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I originally started this piece in January, and couldn’t find the words to finish. I’m finishing it now, nearly five months later, and choosing to leave my January thoughts in the first few paragraphs.
“They must practice being an ear of corn, not a kernel”
—Mashkodiisiminag, “Noopiming: The Cure for White Ladies”
Going into a new year is always filled with hope and dread — hope that things in our world will be smoother, kinder, softer and dread of the new “big bad” that always seems to appear when we least expect it. I’ve been thinking of what to write in a new column, a way to enter into this new year with intention and hope. It’s been difficult. Our little village is faced with some big decisions, decisions about the makeup of the village itself, who deserve to live here, how we can accommodate people while honoring the land itself, whether ensuring space for plants and animals is a priority, and how we safeguard our personal peace. I often find myself asking if this is really the place I want to raise my child, whether the stress of being a “villager” is worth it, what it means to be in community with people who don’t always see out of their own silos.
Last fall, I read “Noopiming: The Cure for White Ladies” by Leanne Betasamosake Simpson, a Michi Saagiig Nishnaabeg writer who is a member of the Alderville First Nation in Ontario, Canada. The book, a mixture of poetry and prose, is an example of decolonial art that I think should be centered as we consider and try to reduce our part in the ongoing colonial project. The book is separated into sections and chapters that come from the perspectives of elders, animals, trees, spirits — all of which make up a whole being that is submerged in a lake under ice.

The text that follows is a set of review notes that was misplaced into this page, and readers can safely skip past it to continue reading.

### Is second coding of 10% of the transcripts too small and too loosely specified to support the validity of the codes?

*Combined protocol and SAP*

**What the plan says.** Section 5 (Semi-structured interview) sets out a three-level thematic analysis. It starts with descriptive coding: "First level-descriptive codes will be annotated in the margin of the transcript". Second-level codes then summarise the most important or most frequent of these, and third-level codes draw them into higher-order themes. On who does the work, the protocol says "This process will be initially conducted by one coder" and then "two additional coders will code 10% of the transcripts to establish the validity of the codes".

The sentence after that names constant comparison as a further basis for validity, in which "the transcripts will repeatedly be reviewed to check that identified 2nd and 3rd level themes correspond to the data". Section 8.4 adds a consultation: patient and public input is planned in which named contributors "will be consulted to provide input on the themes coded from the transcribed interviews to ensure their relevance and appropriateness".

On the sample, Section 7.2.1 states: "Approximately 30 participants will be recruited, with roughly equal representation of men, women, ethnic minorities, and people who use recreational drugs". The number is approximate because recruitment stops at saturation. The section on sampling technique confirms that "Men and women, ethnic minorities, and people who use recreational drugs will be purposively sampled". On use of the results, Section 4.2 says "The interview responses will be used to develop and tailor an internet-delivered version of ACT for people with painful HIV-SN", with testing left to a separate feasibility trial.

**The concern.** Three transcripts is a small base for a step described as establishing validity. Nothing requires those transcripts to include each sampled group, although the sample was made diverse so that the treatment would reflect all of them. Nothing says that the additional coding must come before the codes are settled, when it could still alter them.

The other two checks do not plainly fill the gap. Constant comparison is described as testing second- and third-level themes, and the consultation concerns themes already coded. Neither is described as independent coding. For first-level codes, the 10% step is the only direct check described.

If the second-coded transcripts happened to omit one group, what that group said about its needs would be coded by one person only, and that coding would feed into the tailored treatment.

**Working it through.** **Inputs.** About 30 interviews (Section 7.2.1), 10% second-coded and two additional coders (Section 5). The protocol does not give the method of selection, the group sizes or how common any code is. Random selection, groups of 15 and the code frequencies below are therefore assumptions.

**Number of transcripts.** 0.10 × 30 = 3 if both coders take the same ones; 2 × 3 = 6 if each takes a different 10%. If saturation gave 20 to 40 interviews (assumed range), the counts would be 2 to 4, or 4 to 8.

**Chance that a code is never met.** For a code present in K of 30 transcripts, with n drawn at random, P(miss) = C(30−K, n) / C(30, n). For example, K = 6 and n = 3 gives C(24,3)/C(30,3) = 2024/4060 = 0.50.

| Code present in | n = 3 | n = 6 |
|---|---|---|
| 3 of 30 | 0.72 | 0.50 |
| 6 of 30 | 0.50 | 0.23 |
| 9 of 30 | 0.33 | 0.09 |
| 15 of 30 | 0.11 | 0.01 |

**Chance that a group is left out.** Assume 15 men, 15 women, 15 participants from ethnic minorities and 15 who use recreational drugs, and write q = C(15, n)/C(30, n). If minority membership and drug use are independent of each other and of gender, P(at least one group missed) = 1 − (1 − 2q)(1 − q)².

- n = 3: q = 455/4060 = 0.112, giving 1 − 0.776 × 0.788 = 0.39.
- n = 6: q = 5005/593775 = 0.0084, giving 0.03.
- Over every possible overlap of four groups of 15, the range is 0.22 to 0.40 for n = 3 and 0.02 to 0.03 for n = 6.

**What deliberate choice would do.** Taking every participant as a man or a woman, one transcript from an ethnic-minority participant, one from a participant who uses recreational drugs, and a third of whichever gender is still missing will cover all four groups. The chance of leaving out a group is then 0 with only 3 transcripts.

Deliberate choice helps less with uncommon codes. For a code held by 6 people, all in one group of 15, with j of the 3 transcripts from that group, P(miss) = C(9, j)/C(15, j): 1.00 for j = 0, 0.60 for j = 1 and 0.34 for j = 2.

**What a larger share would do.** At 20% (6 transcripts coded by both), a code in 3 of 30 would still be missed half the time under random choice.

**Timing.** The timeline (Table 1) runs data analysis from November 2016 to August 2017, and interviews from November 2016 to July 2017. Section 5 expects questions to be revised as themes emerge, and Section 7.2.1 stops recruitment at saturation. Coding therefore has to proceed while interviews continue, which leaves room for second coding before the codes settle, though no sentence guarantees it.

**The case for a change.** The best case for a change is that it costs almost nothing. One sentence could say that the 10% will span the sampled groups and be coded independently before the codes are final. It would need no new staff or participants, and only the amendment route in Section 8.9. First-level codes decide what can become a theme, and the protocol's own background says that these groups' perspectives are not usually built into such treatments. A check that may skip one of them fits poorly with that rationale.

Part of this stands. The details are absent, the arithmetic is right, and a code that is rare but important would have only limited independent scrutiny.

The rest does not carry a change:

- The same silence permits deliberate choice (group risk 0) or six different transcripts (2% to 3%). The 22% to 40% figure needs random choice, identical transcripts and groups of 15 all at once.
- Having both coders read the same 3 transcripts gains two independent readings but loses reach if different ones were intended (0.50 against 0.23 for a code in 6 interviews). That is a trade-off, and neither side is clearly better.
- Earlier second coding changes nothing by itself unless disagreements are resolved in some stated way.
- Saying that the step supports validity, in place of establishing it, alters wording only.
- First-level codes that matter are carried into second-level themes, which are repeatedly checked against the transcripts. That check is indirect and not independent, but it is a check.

A few days ago, Callie and I saw a formation of geese returning to their home for the spring, and I felt compelled to pick up “Noopiming” again. You see, one of the sections, called “formation,” details the flight patterns of geese, who must fly in formation to make it to their destination. A teacher of young geese offers lessons in how to navigate interpersonal conflicts, and practice being a whole ear of corn instead of a kernel.
I think the “formation” section of “Noopiming” can be useful as we navigate these hard decisions. The message reiterated throughout is to look out for the weak, be humble, consider the impact of your words, and spend more time listening than talking. For the geese, formation is crucial — falling out of formation causes a goose to bear all the drag and resistance of flight themself, so they rely on others. I think we need to do a little more thinking of how our formation should look, and the ways we can really lean into each other to avoid the drag and resistance of realities we face.
Continue reading over at Yellow Springs News.
Words by Jessica Thomas